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What Exactly Is Common Sense? We All Think We Have It. Options
Hope123
Posted: Sunday, September 16, 2018 12:28:04 PM

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Joined: 3/23/2015
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Location: Burlington, Ontario, Canada
What exactly is common sense?

Why do humans not use facts, heed warnings, and even learn from past mistakes or have short term memory problems about important happenings that greatly affected them or their ancestors? Or use common sense to prevent disasters? I put this psychology thread into the Science sub forum.

First example - Ten years after the economic crash in the US that caused a global disaster, has US Congress learned anything? It appears not.

https://money.cnn.com/2018/09/13/news/economy/financial-crisis-10-years-later-lehman/index.html

"As president of the nonprofit National Community Reinvestment Coalition, he (John Taylor) warned Congress about the predatory and fraudulent lending that was fueling a housing bubble as early as 2000. Lawmakers told the Federal Reserve to write rules that would have put a stop to the worst practices. But the crash came first." The Financial Crisis Enquiry Commission of 2011 said "it was man-made, predictable and entirely avoidable".

Taylor says it makes no sense that Congress is loosening regulations put in place as prevention. A crisis could happen again. Ten years after the collapse of the Lehman Brothers, the Bank of England Governor, Mark Carney, says another crisis could happen. And no one is listening once again.

All this admin cites is the rising stock market, the high corporate profits, and the low unemployment figures showing the economy has come a long way since Obama did the unthinkable, rescued those corporations "too big to fail", and tried to help homeowners with mortgage modification. Although many fines were paid, critics thought the financial CEOs should have gone to jail, and more should have been done for homeowners.The article explains at length exactly what regulations were started by the Obama admin to fix and prevent.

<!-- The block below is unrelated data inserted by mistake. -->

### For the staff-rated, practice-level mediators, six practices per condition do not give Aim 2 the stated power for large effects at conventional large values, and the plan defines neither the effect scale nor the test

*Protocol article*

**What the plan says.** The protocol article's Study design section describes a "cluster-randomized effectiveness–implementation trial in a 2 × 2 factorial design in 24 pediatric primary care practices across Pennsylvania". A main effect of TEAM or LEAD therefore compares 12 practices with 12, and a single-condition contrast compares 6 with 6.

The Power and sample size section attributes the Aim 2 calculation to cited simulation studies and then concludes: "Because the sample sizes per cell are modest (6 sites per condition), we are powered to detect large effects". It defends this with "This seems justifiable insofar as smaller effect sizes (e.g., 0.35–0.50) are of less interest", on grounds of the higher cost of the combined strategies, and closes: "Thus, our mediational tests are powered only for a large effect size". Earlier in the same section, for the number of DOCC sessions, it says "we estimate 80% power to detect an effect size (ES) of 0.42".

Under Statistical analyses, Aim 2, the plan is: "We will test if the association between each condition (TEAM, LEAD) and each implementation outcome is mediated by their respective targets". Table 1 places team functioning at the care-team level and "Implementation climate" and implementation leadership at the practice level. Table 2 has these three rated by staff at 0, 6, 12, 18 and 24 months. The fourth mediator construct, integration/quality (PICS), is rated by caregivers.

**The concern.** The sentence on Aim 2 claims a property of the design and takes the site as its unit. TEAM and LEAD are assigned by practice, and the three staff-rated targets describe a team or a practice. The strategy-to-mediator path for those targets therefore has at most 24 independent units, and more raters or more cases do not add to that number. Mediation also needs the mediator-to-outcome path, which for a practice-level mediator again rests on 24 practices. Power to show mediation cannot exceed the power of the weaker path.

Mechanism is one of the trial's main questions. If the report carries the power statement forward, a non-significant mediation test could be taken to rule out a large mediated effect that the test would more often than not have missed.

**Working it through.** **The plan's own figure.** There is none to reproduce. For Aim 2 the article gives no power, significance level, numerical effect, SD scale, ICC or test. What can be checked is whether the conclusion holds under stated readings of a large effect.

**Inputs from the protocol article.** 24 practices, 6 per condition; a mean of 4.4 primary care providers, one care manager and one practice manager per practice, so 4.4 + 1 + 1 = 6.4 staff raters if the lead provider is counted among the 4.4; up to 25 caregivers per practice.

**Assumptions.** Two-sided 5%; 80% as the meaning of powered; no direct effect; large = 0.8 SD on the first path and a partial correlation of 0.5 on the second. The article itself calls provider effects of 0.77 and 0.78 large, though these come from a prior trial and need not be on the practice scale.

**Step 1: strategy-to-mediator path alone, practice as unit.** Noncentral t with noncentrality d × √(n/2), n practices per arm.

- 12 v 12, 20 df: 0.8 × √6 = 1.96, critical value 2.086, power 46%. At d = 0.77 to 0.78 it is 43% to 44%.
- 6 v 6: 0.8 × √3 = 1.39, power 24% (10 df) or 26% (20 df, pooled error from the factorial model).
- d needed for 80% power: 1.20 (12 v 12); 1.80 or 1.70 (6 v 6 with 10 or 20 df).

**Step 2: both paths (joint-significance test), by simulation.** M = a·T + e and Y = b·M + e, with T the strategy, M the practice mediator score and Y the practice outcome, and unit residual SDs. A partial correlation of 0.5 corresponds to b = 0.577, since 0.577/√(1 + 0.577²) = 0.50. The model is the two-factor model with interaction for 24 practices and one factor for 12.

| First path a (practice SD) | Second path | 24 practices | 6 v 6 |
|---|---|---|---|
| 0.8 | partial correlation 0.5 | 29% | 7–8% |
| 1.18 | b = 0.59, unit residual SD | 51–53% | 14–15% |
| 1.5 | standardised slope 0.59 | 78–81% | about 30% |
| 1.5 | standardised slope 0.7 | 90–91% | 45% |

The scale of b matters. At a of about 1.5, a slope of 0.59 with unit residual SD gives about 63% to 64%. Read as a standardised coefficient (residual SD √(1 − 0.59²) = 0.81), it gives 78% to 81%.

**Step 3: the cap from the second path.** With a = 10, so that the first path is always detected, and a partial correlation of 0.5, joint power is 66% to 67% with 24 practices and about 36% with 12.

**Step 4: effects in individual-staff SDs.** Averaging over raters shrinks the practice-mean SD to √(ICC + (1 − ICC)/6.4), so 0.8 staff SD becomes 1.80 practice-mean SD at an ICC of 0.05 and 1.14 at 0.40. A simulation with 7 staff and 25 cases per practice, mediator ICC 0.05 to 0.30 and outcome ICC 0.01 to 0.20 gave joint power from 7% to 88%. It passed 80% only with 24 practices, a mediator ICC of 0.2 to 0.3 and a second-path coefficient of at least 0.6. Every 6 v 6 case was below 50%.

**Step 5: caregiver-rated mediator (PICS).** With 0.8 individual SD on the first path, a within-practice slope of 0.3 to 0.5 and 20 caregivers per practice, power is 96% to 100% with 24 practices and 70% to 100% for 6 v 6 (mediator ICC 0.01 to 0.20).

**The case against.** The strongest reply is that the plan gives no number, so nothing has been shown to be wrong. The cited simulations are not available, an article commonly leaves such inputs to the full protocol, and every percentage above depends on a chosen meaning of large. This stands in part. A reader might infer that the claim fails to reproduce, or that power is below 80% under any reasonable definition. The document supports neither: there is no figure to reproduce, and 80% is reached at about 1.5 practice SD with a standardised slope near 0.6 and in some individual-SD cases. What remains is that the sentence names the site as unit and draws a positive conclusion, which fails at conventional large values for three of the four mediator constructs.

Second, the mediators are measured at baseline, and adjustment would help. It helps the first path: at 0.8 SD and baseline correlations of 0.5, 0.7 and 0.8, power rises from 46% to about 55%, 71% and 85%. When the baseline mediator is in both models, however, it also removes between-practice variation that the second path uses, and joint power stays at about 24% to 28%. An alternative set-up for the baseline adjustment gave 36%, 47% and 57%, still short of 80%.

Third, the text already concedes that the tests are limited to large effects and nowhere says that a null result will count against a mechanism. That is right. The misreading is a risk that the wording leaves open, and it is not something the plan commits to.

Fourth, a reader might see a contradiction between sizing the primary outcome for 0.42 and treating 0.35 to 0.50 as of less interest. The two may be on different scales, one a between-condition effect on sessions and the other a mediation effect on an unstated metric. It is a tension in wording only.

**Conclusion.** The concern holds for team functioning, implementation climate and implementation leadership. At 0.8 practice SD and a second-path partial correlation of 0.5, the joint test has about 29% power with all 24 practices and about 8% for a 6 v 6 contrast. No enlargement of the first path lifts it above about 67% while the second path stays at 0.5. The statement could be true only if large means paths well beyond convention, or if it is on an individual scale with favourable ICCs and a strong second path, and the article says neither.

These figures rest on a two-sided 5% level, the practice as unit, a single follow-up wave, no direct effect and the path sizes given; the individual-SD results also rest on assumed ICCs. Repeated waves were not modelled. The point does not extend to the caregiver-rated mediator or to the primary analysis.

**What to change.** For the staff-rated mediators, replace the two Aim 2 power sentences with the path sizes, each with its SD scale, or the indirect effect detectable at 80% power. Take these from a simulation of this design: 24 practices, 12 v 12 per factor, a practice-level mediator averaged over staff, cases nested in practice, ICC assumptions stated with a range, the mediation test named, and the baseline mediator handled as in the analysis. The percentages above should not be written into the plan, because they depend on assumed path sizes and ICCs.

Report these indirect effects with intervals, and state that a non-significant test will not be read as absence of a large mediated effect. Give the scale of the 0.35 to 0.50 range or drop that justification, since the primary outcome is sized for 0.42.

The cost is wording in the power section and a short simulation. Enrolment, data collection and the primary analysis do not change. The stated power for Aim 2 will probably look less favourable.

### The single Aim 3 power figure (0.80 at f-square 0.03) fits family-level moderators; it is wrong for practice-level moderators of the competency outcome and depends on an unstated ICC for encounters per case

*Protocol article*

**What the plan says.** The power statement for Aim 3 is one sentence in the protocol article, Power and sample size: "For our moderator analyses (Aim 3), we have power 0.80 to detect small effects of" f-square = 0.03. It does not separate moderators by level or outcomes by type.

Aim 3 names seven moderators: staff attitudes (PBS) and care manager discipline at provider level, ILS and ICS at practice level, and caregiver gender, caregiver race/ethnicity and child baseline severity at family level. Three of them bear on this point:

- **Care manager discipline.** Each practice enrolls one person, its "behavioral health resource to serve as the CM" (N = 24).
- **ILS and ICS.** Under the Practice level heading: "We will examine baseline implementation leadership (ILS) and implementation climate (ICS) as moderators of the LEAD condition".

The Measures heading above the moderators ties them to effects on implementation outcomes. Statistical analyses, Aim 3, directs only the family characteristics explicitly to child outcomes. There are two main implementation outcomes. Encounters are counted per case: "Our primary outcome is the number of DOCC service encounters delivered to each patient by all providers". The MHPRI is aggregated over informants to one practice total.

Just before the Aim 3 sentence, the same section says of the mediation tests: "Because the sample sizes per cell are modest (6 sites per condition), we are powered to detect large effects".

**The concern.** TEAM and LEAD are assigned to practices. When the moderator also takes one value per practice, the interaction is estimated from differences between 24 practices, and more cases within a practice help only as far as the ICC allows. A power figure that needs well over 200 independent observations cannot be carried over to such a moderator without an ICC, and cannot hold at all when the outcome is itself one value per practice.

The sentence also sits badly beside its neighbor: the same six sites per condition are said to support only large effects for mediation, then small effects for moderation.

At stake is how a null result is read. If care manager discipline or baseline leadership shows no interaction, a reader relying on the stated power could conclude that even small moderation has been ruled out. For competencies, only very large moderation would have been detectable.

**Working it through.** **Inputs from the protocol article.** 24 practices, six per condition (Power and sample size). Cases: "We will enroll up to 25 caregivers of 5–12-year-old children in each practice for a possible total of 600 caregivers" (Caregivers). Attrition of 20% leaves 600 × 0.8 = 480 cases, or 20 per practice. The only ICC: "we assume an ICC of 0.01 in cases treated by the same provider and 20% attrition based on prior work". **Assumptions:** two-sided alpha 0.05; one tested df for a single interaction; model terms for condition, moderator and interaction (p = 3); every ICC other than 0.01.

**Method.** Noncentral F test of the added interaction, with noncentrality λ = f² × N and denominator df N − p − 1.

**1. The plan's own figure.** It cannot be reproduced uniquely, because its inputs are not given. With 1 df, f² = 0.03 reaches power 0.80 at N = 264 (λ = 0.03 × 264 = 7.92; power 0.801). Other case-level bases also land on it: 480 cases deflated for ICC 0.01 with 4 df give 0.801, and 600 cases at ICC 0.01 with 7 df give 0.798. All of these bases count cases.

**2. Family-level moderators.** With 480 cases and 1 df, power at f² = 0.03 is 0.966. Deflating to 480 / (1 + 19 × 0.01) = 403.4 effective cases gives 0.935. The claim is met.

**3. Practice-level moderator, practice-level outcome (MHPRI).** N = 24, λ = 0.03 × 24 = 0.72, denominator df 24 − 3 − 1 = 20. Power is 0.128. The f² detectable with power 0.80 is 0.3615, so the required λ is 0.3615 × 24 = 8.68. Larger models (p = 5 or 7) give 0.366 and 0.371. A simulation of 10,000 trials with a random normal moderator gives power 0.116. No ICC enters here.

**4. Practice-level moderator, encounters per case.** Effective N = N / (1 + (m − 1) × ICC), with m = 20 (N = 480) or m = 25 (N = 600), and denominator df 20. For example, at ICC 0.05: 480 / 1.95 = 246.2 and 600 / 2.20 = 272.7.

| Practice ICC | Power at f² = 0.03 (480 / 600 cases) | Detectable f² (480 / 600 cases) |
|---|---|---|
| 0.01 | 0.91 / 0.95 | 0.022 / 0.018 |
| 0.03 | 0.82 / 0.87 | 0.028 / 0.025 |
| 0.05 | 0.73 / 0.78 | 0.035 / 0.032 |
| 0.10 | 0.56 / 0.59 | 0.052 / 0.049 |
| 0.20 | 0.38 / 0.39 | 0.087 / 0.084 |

However, since the recession, blue collar jobs have not totally bounced back, people with bachelors degrees are getting jobs faster than those who have only high school education, home ownership is still low with those who lost homes often having no chance of ever owning again, and cities are booming while the rust belt has fallen behind. The top 10% on the wage scale are prospering more than the rest. "Median household net worth remains below where it stood in 1998, according to the Federal Reserve, even as households take on more debt than ever before. There's also a shortage of affordable housing, a legacy of the drought in both mortgage and construction lending that lasted long after the worst days of the recession had passed."

Why aren't they listening now instead of making things easier for the top 1%?

Another example of ignoring history: We see people denying that the conditions happening over the world politically nowadays have any similarities to Germany in the 1930s where only a minority supported the rise of a maniac because of fear. Some even deny that the Holocaust ever happened. We see some cultures being demonized by those who think the lack of melanin in their skin makes them superior and entitled.